Northern Penobscot Tech developing natural-gas course to help laid-off paper workers

More than 200 workers at Lincoln Paper and Tissue LLC listen as state Department of Labor and union officials brief them on unemployment benefits during a meeting at Mattamawcook Academy of Lincoln on Thursday, Dec. 19, 2013.
More than 200 workers at Lincoln Paper and Tissue LLC listen as state Department of Labor and union officials brief them on unemployment benefits during a meeting at Mattamawcook Academy of Lincoln on Thursday, Dec. 19, 2013. Buy Photo
Posted Feb. 24, 2014, at 5:35 p.m.

LINCOLN, Maine — Displaced paper mill workers are among those who can learn to install and service natural gas and propane lines and burners under an adult-education class being developed at Northern Penobscot Tech, officials said Monday.

Workers at the Region III vocational school and Maine Department of Labor officials will hold an informational meeting at 6 p.m. Tuesday at the West Broadway school for people wishing to learn the skill set, particularly the mill workers. The course will start late next month or in early April, school director Mary Hawkes said.

“It is so new that we are still tweaking it,” Hawkes said Monday. “We needed some new courses and programs that could meet the demand out there. With the natural gas pipeline scheduled to go right by here in the spring, the timing just seemed perfect for that.”

Since December, about 412 paper mill workers have been laid off from East Millinocket’s Great Northern Paper Co. and the Lincoln Paper and Tissue LLC mills. The layoffs, and the $7.5 million natural gas pipeline Bangor Natural Gas Co. is scheduled to start building along West Broadway into the LPT mill over the next year, prompted Hawkes to approach certified natural gas and propane technician Chris Weiss of Old Town in January about teaching the course, Weiss said.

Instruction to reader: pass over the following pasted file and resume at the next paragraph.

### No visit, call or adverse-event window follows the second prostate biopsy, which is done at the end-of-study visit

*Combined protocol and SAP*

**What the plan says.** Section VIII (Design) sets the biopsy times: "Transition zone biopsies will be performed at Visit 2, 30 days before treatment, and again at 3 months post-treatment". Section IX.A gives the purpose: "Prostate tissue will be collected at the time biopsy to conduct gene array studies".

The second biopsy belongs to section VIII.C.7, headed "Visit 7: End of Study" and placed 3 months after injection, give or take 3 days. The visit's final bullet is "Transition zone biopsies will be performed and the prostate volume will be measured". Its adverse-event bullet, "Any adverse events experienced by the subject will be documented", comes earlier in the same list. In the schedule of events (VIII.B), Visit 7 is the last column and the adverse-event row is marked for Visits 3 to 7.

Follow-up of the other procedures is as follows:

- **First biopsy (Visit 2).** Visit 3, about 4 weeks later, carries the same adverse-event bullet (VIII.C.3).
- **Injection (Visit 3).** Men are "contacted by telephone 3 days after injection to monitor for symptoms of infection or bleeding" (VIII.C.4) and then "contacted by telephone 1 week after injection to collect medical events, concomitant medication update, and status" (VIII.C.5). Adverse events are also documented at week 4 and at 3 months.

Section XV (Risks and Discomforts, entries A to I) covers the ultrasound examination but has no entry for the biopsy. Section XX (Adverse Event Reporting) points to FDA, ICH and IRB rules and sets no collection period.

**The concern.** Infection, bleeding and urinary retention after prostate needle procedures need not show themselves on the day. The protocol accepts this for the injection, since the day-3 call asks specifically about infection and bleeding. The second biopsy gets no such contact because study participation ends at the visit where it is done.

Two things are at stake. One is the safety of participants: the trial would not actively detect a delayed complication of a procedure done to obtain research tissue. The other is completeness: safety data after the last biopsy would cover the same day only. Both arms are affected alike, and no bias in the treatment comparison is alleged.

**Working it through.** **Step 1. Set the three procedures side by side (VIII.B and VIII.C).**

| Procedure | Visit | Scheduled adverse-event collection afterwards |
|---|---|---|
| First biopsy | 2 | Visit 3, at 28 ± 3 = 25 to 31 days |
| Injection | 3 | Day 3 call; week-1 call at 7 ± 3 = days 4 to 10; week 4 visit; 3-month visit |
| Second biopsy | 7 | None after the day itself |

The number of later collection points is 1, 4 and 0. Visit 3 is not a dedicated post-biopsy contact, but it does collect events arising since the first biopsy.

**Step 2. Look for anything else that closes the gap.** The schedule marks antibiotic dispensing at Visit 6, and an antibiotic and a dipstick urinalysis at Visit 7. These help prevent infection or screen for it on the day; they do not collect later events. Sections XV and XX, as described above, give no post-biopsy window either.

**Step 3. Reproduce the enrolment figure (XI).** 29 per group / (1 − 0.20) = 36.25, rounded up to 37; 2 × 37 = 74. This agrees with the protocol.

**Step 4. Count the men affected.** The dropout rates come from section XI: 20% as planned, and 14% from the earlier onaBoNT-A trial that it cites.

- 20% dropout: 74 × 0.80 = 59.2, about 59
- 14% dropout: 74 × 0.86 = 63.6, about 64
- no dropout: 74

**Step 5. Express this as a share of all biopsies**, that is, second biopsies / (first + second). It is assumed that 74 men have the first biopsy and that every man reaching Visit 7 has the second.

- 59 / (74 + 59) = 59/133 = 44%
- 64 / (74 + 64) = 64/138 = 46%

“I could see people retiring in the gas business after taking this class because there is a real need for good technicians,” Weiss said Monday.

Company officials told town Economic Development Director Ruth Birtz that they have been working to find a large area in Lincoln where they can store their equipment. They are seeking an easement to continue the extension they have recently been building from the Loring natural gas pipeline in Chester across the Penobscot River and into Lincoln, Birtz said.

Lincoln’s 12-mile gas line into the paper mill is expected to be built this year, but the entire fitting out of the natural-gas line network through the entire town is planned to last until 2023, with another line possibly running north into the Katahdin region, company officials have said.

Weiss said he wouldn’t be surprised to see 50 to 100 jobs develop over the next few years from the Lincoln pipeline alone for pipeline installers and burner servicers. Natural gas and propane technicians need three certificates and can get as many as six. Such jobs pay $13 to $25 per hour, Weiss said.

The curriculum Weiss and Hawkes are developing would offer three certifications, he said. Its cost to the workers is as yet undetermined, but Hawkes is working to develop the course so that it would provide free training to laid-off workers under the U.S. Department of Labor job retraining and employment services petition that LPT successfully applied for, Weiss said.

The Maine Department of Labor and Eastern Maine Development Corp., an economic development agency, also will be moving into an office in the school by the end of next week, where they will serve laid-off paper mill workers, Hawkes said.

Hawkes and Weiss encouraged laid-off workers to attend Tuesday night’s meeting. It will help them gauge interest in the class, answer workers’ questions and further refine the tech school’s efforts to help the workers get retraining and new jobs, she said.

 

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